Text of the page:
From Tobacco Info No. 6 - July 2011
Summary - Search - Homepage - Free subscription
The 7th National Conference on Tobacco or Health set for Toronto
Where do you go for the latest updates on tobacco control, to network and to rub shoulders with the tobacco control community in Canada?
The Canadian Council for Tobacco Control (CCTC) will host the 7th National Conference on Tobacco or Health (NCTH) from November 1-3 at the Toronto Marriott Downtown Eaton Centre.
The NCTH is the largest meeting of professionals working in tobacco control in Canada. Held every two years, this conference fulfills the CCTC’s mandate as it creates and maintains knowledge networks that connect people with experts and the information they need. These connections and newly-acquired knowledge informs effective action to improve the health of Canadians and the global community.
“The conference is well-timed,” said CCTC Executive Director Bob Walsh. “In Canada, our federal government’s strategy is up for renewal after 10 years of implementation, but perhaps more importantly, the multi-sectored National Strategy has almost completely disappeared. The conference is an ideal forum for the field to determine tobacco control priorities and frame our national call to action.”
The theme is Making the Connection: Knowledge Transforming Health. The conference will focus on linking policy, programs and research, bring together tobacco control experts from across Canada to network, to exchange information, resources and ideas, to explore new and innovative work and to share proven, effective work. It also aims to build on the lessons learned from tobacco control and facilitate the transfer of knowledge on population health, chronic disease prevention and substance abuse prevention.
Organizers have set a number of objectives for the conference. The first is to facilitate knowledge exchange among researchers, practitioners and policy specialists with an interest in tobacco control and other risk factors for chronic disease through a content-rich conference agenda designed to meet a variety of learning styles.
The CCTC also hopes to provide the health community opportunities for networking and collaboration to further provincial and federal tobacco control goals and translate tobacco control interventions for chronic disease prevention.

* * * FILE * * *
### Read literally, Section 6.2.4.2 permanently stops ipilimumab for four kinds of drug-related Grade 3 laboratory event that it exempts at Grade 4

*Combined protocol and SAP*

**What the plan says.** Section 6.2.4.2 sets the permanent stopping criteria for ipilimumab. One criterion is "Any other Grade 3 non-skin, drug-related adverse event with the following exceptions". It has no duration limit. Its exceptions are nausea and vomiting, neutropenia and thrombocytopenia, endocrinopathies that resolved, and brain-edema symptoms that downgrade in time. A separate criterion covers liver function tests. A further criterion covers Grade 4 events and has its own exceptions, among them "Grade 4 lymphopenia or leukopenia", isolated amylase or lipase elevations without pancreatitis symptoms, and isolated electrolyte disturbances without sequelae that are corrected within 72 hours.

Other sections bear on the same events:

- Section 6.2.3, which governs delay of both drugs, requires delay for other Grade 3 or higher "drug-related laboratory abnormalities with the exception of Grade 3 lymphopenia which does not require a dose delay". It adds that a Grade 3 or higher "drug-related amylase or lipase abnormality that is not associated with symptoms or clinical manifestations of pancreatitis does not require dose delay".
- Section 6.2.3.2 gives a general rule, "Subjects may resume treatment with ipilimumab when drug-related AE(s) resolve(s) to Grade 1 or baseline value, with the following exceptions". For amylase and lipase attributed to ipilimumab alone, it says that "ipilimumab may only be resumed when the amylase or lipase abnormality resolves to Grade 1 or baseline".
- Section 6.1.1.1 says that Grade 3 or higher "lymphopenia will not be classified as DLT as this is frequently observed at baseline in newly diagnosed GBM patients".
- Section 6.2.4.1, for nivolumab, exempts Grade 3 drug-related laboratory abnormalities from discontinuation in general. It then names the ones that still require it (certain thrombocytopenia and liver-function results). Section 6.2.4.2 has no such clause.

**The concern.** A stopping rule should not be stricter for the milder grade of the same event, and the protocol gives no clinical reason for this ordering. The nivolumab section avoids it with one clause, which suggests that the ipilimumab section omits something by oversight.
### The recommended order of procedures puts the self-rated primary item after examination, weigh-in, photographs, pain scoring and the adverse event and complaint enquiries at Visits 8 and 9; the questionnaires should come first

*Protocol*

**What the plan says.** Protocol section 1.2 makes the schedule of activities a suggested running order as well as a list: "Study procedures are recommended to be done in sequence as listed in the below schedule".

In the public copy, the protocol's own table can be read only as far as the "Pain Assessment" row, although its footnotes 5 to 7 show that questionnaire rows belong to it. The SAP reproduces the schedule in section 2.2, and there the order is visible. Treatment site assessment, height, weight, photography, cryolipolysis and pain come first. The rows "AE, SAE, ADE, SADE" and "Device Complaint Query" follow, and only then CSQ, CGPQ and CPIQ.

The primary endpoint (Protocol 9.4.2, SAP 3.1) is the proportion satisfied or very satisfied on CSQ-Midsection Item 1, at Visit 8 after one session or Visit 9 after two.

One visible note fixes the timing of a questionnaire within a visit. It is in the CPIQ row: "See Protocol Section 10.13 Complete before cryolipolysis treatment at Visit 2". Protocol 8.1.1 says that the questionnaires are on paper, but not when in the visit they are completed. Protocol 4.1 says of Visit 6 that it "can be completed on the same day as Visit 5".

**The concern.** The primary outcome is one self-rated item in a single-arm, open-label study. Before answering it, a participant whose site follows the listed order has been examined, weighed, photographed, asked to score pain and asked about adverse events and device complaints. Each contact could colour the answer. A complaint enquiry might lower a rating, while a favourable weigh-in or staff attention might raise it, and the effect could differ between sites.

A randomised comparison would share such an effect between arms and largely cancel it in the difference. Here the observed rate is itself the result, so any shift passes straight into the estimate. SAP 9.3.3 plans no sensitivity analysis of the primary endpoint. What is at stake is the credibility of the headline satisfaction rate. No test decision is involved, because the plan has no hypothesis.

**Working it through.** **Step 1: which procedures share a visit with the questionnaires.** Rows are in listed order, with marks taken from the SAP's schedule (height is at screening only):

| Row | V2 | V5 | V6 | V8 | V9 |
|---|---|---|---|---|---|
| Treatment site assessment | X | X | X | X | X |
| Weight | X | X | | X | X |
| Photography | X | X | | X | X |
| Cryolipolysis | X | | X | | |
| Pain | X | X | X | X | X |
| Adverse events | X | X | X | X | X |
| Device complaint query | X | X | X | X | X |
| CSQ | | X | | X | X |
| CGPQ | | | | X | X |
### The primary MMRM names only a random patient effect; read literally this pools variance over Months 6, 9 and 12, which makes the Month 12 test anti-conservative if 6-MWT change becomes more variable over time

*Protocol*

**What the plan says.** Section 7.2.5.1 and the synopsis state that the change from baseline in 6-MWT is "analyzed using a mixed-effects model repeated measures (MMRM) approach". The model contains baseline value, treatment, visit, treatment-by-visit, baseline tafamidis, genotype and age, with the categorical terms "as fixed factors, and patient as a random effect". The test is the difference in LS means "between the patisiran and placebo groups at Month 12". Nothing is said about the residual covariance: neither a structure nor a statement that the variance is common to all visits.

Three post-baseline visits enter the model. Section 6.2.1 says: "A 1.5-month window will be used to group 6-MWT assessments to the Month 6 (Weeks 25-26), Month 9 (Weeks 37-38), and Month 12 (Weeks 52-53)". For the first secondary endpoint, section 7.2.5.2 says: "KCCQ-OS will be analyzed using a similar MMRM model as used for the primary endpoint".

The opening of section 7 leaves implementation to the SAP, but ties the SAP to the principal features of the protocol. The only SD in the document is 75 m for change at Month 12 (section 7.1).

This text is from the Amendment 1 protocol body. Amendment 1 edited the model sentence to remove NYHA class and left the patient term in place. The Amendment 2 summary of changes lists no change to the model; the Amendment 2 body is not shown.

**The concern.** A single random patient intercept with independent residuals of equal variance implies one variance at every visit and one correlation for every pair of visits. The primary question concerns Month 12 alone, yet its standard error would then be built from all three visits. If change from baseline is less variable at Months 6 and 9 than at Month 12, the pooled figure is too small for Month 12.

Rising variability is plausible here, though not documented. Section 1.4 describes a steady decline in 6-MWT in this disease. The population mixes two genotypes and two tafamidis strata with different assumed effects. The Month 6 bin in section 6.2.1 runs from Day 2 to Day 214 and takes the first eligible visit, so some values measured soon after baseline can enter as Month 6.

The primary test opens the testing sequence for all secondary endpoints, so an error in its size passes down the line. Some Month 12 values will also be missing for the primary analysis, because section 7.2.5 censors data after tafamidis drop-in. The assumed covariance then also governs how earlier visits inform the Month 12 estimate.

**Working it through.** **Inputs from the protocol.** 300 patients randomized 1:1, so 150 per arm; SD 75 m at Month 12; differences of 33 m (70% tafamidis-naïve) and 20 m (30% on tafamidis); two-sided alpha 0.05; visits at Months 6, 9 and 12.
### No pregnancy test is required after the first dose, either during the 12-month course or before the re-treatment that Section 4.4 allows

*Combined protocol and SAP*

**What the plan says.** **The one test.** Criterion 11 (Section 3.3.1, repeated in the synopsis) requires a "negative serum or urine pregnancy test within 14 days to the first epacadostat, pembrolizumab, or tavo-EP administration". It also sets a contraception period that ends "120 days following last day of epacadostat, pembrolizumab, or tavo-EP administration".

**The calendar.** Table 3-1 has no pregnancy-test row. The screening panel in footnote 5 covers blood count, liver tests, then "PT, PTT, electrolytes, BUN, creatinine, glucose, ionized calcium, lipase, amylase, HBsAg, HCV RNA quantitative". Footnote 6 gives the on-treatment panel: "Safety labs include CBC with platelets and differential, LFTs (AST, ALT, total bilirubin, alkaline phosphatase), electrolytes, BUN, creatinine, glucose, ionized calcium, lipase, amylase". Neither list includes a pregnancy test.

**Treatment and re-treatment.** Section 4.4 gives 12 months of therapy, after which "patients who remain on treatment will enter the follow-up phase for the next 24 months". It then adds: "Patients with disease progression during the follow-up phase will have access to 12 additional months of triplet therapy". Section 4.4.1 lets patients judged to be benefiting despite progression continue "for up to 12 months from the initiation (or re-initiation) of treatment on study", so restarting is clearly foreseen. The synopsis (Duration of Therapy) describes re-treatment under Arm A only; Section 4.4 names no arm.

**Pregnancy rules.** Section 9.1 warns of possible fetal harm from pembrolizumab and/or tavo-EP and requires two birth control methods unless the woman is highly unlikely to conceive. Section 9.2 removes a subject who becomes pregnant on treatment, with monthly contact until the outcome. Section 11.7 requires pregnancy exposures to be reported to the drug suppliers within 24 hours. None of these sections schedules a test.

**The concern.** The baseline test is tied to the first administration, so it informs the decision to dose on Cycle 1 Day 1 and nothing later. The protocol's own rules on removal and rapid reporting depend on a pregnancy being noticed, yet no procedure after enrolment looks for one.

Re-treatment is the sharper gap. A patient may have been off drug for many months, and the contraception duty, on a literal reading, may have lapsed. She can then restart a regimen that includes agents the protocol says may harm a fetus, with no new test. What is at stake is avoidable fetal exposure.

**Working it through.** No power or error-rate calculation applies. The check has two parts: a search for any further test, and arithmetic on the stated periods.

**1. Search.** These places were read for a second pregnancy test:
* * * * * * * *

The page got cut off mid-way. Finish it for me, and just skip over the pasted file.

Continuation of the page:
From 1993 to the present, attendance has ranged from about 350 people up to 747 (in 2005), and close to 500 are expected this year.
The 2009 Montreal conference
The previous national conference was held in Montreal in 2009 with the theme of Navigating the Shifting Landscape.
The two-and-a-half day event attracted over 500 delegates from across Canada. It featured three plenary and four symposia sessions, over 60 oral presentations and an EXPO area featuring exhibits, posters and a marketplace.
It was a particularly memorable experience for the 58 youth, young adults, chaperones and facilitators who attended the youth stream.
There were inherent challenges of organizing such a large scale event with over 245 presentations, coordinated in multiple venues, with simultaneous interpretation in French of some of the major presentations, along with providing lunch for the attendees. In addition, the CCTC encountered two more organizational hurdles: budget restraints and the rollout of H1N1 flu vaccination clinics, which prevented some interested parties from attending the conference. However, attendees left Montreal equipped with the latest knowledge in tobacco control and renewed enthusiasm for their work.
Anyone interested in registering for this year’s conference can take advantage of early bird rates. For more information, visit the conferences website at www.ncth.ca or send an email to firstname.lastname@example.org.
By Joe Strizzi, with files from Pierre Croteau